Friday, March 20, 2009

On Failure, Part 4: Stressing Out

This is part of a two week series on my five biggest failures and five biggest successes as a teacher this year. This week I am focusing on failure, while next week will focus on success.

I don't think I anticipated how stressful this year was going to be. I'm not really talking about the numerous difficult challenges I've faced at work, because those have been there every year I've taught. It was outside the classroom that I really failed to thrive, which made everything more difficult. I failed to find enough outlets for stress relief this year.

My physical and emotional transition across the country last summer was incredibly stressful. I'm a seasoned veteran when it comes to moving--I've moved every year for the last six years (sometimes more than once in the same year). So when I say this move was the most stressful yet, that's saying something.

Finding an apartment was more challenging than ever, as we were restricted to areas with good public transit accessibility while trying to search from 2000 miles away. I had crunched the numbers to figure out how much rent I thought we could afford and still maintain a similar standard of living, and thought I knew exactly what I was doing. We ended up in a great apartment and location, but the rent was significantly higher than what I had come up with, which lead to a much bigger problem.

I totally took for granted the low cost and high standard of living I had enjoyed in my five years in the Rio Grande Valley. My girlfriend and I have cut back everything to save money, I've sold almost all of my earthly possessions, and we've learned to appreciate getting by on far less (which is certainly a good thing).

It's not having to live more cheaply that makes things stressful; I actually enjoy that challenge. It's the very real possibility that I won't be able to pay the rent or other bills, or won't be able to pay off debts and save for the future. I hate how money has put a strain on my relationship with my girlfriend, how many pointless arguments it has fostered. It's taken most of this year for the constant tension about money to subside, but I still stress about it privately even if we don't fight about it any more.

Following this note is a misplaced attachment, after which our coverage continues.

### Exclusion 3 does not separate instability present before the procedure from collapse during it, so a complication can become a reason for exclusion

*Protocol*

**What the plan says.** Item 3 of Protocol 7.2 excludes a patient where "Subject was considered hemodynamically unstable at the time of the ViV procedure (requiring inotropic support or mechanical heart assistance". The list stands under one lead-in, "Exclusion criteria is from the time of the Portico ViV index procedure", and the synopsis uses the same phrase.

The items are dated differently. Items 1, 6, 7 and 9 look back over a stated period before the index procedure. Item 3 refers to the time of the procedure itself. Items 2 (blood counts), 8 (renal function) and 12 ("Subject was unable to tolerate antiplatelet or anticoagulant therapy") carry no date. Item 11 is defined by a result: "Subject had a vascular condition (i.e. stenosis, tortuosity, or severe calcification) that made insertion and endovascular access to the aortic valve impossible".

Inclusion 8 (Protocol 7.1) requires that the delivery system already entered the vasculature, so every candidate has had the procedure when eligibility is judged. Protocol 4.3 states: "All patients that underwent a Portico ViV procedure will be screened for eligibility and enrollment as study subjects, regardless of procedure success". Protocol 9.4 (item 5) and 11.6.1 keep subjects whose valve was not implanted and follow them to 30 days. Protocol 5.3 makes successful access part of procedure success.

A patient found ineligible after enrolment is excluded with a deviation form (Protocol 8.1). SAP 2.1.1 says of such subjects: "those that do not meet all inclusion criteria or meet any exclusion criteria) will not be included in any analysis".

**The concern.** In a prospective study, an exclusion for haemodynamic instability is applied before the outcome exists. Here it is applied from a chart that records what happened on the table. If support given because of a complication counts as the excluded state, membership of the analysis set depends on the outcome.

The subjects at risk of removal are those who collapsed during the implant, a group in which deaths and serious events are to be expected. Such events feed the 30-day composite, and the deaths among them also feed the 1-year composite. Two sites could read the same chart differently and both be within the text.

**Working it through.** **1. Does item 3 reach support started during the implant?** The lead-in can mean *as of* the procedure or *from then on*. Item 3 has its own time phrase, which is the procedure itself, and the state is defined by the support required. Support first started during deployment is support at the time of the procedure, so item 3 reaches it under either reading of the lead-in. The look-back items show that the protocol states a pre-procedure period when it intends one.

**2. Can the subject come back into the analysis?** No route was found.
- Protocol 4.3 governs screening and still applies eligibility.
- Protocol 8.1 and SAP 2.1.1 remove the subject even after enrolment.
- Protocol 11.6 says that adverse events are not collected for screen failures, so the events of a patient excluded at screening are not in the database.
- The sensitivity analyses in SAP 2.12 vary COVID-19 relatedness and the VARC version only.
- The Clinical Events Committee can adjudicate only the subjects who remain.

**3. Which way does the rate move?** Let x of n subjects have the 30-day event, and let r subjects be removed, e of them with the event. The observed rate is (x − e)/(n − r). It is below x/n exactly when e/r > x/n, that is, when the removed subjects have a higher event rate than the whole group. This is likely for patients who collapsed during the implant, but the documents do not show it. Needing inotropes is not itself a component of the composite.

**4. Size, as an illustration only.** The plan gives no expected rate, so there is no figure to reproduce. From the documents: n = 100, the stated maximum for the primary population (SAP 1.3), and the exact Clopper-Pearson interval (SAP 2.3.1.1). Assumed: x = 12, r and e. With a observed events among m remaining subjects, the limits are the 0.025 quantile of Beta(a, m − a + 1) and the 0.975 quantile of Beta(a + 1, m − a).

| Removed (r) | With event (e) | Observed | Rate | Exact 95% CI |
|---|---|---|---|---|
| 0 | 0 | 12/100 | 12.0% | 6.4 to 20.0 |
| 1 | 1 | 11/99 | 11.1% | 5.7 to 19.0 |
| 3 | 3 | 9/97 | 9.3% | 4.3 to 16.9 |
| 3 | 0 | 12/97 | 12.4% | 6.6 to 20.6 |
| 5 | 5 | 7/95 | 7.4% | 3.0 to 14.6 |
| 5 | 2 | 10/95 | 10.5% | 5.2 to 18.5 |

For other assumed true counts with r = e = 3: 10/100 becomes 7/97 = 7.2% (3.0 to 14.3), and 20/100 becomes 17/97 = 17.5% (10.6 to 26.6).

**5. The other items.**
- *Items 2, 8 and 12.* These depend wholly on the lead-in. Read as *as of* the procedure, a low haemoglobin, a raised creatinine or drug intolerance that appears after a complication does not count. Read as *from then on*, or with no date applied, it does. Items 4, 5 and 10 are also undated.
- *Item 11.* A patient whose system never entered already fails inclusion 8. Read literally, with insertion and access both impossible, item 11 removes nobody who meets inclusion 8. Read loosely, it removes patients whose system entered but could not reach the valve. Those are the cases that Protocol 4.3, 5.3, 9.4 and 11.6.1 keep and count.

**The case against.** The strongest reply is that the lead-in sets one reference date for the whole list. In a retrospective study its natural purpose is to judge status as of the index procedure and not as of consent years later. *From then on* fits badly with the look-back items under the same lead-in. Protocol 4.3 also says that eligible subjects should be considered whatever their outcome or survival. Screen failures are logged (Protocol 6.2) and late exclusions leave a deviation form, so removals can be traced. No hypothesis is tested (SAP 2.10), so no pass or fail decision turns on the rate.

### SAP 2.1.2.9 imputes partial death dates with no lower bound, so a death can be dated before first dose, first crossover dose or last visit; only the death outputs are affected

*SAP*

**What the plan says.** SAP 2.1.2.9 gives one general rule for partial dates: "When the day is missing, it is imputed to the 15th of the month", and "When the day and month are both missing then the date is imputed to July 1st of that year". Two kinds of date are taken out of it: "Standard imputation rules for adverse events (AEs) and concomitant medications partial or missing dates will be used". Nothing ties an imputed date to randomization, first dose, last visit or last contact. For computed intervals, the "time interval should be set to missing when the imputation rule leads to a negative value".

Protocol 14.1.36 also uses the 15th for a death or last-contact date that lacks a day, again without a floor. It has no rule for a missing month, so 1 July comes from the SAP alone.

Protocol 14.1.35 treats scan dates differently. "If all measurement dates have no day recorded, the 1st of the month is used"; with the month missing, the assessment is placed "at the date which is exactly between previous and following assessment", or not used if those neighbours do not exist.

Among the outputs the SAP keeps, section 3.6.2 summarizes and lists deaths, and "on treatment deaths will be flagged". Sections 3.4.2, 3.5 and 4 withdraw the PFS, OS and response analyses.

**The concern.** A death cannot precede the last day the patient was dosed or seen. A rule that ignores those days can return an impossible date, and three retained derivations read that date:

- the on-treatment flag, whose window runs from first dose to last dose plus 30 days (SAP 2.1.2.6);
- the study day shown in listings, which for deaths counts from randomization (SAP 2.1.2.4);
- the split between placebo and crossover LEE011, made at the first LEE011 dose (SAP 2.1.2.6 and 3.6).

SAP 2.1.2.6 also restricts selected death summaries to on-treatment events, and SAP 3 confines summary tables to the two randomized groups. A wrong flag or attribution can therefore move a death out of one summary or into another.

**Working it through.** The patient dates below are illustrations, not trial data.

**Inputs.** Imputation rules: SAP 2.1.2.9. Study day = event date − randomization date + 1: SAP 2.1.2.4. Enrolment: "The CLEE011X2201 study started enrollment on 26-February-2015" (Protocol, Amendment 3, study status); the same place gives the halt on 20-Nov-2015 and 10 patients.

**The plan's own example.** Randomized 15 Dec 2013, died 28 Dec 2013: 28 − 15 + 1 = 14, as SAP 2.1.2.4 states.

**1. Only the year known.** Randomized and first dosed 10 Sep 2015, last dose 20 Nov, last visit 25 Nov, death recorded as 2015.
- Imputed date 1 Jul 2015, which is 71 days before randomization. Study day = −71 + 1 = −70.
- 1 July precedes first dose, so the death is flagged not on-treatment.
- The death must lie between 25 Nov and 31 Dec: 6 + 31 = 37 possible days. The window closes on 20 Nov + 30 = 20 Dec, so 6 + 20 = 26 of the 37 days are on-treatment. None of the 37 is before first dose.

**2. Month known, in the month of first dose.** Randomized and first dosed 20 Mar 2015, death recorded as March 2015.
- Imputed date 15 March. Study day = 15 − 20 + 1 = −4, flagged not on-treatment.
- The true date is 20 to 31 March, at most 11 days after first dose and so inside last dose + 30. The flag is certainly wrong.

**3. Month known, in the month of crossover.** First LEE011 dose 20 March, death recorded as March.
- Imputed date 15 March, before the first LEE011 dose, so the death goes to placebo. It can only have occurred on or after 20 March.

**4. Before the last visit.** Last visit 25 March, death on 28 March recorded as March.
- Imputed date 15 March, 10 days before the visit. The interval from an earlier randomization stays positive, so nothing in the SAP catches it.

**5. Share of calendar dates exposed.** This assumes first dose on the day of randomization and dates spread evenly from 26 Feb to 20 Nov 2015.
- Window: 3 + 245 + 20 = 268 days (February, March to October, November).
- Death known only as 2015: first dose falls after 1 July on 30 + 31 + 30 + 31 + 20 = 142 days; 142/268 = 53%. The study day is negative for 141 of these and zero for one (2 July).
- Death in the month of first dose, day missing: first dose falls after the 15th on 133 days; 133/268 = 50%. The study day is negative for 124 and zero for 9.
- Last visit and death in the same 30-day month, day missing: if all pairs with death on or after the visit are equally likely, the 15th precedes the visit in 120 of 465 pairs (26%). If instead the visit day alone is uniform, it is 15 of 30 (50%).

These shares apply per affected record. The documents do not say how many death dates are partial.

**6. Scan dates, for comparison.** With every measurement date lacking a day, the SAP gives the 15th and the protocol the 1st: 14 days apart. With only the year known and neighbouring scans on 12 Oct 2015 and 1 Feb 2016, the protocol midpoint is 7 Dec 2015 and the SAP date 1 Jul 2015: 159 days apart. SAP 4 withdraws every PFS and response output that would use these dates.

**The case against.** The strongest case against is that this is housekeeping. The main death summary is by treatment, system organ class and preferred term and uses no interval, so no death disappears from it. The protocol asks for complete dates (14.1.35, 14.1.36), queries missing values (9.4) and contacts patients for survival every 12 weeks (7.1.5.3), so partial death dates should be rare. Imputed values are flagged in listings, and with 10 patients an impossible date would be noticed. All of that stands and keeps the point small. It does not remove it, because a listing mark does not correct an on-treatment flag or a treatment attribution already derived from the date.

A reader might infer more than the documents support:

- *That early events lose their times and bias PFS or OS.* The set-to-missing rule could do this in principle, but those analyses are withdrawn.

Even though I've learned a great deal about what's really important to me this year, the high cost of things has made if difficult for me to indulge in anything I would normally do for stress relief.

No Relief

If I'm not at work I'm basically a shut in, because I can't afford to take advantage of many of the things I came to Boston for--access to tons of live music, theater, museums, major sporting events, great restaurants and bars or travel to nearby places. Even the local cafe is no longer a cheap respite for a few quiet hours out.

I used to watch every UFC PPV in a great local pool hall in the RGV, but the cover charge alone here could have paid for the entire night out before. I was even interested in taking a mixed martial arts class at a local school before I saw what the monthly cost would be. The same goes for a gym membership.

Ironically, one reason I moved back to the East Coast was for the opportunity to see my family more often to help me get away from things. Yet the increased cost of living has been so dramatic that I haven't been able to afford to visit them any more often than I did when I lived 2000 miles away.

I have learned to appreciate little things, had more time to blog, and found out I can do a lot by myself throughout this year. I just wish I could strike enough of a balance to make my tough job a little more tolerable.

In a Sentence
Find outlets for stress relief and always strive for a true work/life balance, no matter what.